Discover the beautiful, beguiling and rugged land of West Penwith in the far reaches of Cornwall
It’s called Land’s End for good reason. Tucked away in the extreme southwest of mainland Britain, the Penwith peninsula feels like the very edge of the world. Flanked by the Atlantic on all sides – and often bearing the full brunt of its rages – the landscape here is as wild and rugged as it comes. And it’s all the more beautiful for it. If you’re looking to escape the throngs of city and enter the wilderness then West Penwith is not a bad place to start. A land where the myths and legends are as impenetrable as the fog that rolls in from the sea. Welcome to the Wild West.
But in fact, with a direct train line to London Paddington, recently improved road links, and Cornwall Airport Newquay linking the wider county to cities across the UK, Penwith today isn’t as inaccessible as you might first think. And upon arrival you’ll soon find yourself swept away by its myriad charms.
When a relatively small area boasts not one, but two of the country’s most magnificent wonders – in the form of St Michael’s Mount and the Minack Theatre – it’s perhaps understandable that surrounding treasures can get overlooked. St Michael’s Mount is a dramatic tidal island, connected to the mainland only via a granite causeway at low tide, on which is perched a medieval castle, itself built on the site of an 8th-century monastery. It bears striking resemblance to its Normandy namesake, Mont-Saint-Michel.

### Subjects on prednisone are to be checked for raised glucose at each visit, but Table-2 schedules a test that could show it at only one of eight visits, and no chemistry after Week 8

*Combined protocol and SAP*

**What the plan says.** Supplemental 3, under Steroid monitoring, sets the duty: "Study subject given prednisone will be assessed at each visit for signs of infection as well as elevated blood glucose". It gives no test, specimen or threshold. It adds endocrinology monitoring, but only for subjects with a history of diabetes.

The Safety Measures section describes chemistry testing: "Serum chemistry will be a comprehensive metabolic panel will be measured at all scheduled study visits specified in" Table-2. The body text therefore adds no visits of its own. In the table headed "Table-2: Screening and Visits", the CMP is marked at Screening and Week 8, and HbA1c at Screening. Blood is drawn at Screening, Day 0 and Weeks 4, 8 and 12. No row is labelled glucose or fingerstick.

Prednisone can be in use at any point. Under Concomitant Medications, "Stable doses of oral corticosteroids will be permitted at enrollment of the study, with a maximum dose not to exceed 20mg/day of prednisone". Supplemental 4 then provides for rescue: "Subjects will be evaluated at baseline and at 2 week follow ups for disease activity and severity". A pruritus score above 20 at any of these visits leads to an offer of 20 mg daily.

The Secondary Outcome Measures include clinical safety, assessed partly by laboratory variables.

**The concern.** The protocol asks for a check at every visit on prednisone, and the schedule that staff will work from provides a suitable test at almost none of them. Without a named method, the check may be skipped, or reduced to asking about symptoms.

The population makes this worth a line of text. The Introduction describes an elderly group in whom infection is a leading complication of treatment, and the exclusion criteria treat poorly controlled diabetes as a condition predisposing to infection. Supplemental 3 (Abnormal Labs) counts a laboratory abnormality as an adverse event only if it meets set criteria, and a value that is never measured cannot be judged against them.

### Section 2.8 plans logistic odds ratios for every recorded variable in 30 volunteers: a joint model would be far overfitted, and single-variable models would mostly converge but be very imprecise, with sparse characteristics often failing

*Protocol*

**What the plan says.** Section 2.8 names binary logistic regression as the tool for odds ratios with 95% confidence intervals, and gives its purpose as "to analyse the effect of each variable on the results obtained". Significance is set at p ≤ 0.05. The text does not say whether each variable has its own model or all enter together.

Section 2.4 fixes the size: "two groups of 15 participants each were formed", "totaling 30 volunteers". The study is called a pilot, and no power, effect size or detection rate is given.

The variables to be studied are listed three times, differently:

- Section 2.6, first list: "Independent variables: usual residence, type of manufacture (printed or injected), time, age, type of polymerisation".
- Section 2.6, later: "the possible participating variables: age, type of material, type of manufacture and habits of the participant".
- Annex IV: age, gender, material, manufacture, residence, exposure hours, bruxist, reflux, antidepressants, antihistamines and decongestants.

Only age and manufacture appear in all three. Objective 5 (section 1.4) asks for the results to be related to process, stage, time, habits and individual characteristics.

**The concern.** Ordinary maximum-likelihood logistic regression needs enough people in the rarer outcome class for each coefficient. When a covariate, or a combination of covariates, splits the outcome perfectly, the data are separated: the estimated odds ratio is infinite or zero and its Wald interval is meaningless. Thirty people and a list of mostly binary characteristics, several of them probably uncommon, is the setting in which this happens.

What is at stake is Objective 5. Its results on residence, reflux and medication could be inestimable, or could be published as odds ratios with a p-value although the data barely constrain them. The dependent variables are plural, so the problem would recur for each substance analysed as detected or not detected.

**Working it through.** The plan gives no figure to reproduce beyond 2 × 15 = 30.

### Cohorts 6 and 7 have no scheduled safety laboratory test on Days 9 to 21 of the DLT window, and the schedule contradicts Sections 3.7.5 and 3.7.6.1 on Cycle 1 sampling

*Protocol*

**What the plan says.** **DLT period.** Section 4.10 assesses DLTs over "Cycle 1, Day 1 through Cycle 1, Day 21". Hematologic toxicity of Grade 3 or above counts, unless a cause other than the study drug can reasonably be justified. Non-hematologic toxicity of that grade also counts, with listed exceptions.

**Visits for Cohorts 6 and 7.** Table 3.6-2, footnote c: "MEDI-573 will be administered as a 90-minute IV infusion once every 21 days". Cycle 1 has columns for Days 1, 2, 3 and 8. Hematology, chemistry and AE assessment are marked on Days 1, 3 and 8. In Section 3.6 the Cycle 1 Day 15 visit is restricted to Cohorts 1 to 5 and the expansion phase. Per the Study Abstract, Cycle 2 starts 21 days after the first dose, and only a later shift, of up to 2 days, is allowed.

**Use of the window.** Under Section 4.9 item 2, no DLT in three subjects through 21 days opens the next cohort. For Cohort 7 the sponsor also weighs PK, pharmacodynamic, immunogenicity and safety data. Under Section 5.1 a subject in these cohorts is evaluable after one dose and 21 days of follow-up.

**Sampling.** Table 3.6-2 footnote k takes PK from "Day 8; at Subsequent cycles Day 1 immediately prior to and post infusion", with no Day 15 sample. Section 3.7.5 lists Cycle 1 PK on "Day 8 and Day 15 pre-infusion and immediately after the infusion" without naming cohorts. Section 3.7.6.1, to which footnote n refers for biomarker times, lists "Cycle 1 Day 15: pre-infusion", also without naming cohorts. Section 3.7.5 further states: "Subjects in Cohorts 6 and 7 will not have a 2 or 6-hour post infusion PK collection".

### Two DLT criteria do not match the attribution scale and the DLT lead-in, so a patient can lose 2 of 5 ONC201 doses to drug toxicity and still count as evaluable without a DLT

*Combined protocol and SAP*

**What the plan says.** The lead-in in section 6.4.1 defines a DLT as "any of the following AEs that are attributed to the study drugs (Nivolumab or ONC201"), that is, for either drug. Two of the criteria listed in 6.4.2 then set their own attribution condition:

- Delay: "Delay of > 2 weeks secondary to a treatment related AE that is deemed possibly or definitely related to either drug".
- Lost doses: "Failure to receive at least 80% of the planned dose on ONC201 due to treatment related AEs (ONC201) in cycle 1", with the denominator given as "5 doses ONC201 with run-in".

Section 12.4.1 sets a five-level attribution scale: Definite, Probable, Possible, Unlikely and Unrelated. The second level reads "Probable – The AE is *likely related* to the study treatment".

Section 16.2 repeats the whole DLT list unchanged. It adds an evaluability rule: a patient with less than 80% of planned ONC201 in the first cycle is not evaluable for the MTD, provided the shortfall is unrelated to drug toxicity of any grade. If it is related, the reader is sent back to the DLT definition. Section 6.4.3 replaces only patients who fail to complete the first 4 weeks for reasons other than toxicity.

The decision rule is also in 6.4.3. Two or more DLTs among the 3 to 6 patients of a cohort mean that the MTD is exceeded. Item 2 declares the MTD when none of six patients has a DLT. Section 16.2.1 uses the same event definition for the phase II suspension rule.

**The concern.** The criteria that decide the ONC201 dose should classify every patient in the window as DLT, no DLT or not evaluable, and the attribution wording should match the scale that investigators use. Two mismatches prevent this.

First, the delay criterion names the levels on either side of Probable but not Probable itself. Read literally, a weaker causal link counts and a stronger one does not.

The Minack, meanwhile, is a construction as breathtaking as its clifftop setting: a magical place for outdoor theatre in the warmer months. Both landmarks enjoy wide coverage for good reason and they must be experienced. Yet deeper exploration of West Cornwall reveals so much more.
Another highlight of Mount’s Bay is the harbour village of Mousehole – that’s ‘Mowzul’ to locals. Poet Dylan Thomas famously found it to be “the loveliest village in England”, and that sums it up quite neatly. A day watching the boats come and go is always an absolute delight. Spend the afternoon with a well-thumbed copy of iconic children’s tale, The Mousehole Cat, and a slice of the local speciality, stargazy pie.
Nor is the Minack the only reason to explore Porthcurno. This sleepy headland was once the communications centre of the world, the terminal for the 19th-century submarine telegraph cables connecting Britain to her empire, with huge cables landed on the beach from as far away as India. The Telegraph Museum and underground Second World War tunnels make a fascinating detour.
Long before Cornwall’s infux of tourism, the county relied on its lucrative mining industry: it was once the mining capital of the world. Look out for the ruins of engine houses lining the coastline, including Botallack, managed by the National Trust. Some local mining tunnels extend out miles into the sea. Fans of the TV series Poldark may recognise scenes from their screens, and the crew are often seen filming locally over the summer months.
Despite its remoteness, Penwith has been inhabited for thousands of years. At first, it’s hard to fathom what would bring people to settle somewhere so extreme, until you encounter the almost magnetic draw first-hand.
Want to find out more about what attracts visitors to Cornwall? To read the full feature, see Vol 87 Issue 4 of BRITAIN magazine on sale here